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What are Antibodies

Antibodies, also called immunoglobulins are large y-shaped proteins which function to identify and help remove foreign antigens such as viruses and bacteria.

In mammals there are five main types of antibodies including: IgA, IgD, IgE, IgG, and IgM. There are 4 IgG and 2 IgA subtypes present in humans.

Antibodies are created by plasma cells which are derived from the B-cells in the immune system. Due to the fact that antibodies exist freely in the bloodstream or bound to cell membranes, they are said to be part of the humoral immune system. Every different antibody recognizes a specific foreign antigen. This is because the two tips of its "Y" are different to each antibody are allow different antibodies to bind to different foreign antigens. When the antibody binds to a bacteria, it tags the microbe or virus for attack by the immune system such as killer T-cells. Sometimes, antibodies can directly neutralize the foreign body. The production of antibodies by B-cells is the main function of the humoral immune system.

Autoimmune disorders can usually be traced to antibodies which bind the body's own proteins or epitopes, and these types of antibodies can be detected through serological blood tests. Due to the amazing specificity of antibodies, they have some important practical applications in both medicine for the detection of HIV and other viruses in blood, and in research to purify and detect proteins in the study of molecular biology. For example, currently medicine is using biotechnologically designed monoclonal antibodies which work as an antibody therapy. These methods are being employed recently and are the result of numerous clinical trials in a number of diseases including cancer, and rheumatoid arthritis.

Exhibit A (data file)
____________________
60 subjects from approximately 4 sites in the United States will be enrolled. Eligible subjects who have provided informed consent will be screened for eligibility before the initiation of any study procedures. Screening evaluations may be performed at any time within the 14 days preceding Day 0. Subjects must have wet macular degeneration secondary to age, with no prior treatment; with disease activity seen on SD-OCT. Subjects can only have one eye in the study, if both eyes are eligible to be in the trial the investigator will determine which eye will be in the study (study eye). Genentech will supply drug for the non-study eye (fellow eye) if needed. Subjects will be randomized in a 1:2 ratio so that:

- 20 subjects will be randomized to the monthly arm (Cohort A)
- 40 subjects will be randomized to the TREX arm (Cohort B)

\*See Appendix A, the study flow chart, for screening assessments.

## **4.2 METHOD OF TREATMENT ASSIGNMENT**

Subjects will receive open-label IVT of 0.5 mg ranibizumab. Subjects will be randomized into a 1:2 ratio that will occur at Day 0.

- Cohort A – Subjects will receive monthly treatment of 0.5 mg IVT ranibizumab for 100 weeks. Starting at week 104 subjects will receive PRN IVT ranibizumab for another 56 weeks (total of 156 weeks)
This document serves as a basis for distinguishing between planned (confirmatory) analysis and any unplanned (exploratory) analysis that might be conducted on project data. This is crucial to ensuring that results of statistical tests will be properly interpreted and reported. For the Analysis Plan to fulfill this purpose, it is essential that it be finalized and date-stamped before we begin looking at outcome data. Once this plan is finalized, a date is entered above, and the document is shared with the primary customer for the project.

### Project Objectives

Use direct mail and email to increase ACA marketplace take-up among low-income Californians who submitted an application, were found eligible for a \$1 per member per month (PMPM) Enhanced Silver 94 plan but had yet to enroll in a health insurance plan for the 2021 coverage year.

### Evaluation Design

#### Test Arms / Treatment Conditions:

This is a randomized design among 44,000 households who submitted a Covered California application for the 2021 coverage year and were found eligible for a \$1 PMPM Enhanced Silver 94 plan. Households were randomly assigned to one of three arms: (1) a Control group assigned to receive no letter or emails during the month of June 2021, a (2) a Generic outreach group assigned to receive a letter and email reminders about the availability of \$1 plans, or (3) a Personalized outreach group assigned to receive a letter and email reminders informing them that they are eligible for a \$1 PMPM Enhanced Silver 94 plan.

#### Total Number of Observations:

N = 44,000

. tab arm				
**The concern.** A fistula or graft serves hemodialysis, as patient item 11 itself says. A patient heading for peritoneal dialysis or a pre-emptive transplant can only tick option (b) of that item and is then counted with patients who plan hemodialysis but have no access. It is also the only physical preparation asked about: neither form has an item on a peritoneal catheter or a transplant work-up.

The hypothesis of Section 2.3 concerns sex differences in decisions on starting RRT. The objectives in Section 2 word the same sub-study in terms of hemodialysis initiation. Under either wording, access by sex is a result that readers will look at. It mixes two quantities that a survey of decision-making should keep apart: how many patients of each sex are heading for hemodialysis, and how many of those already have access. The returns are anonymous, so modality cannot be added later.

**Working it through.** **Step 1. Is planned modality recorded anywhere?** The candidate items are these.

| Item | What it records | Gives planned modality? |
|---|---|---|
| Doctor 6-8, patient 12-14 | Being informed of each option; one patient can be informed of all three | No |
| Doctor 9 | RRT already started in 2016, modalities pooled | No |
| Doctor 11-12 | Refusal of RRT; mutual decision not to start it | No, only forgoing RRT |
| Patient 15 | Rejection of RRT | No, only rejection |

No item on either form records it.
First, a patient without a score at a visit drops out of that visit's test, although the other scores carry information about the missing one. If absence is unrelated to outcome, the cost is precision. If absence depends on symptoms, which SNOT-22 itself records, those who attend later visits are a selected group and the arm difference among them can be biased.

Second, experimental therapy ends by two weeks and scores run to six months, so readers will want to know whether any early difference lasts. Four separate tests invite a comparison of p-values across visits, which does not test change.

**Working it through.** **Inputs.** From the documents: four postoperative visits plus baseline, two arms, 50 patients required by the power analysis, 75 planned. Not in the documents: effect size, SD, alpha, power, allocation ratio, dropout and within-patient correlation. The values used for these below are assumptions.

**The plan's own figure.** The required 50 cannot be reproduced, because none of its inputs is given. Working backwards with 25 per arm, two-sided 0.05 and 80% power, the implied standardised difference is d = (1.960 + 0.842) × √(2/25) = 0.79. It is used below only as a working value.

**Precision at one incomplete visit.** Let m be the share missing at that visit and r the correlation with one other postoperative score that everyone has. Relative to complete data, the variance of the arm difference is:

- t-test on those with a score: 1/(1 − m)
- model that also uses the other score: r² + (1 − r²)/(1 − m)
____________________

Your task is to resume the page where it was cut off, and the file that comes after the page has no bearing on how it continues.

Joe Mann is a contributor for Molecular Biology at Molecular Station. www.molecularstation.com

Source: www.articlesbase.com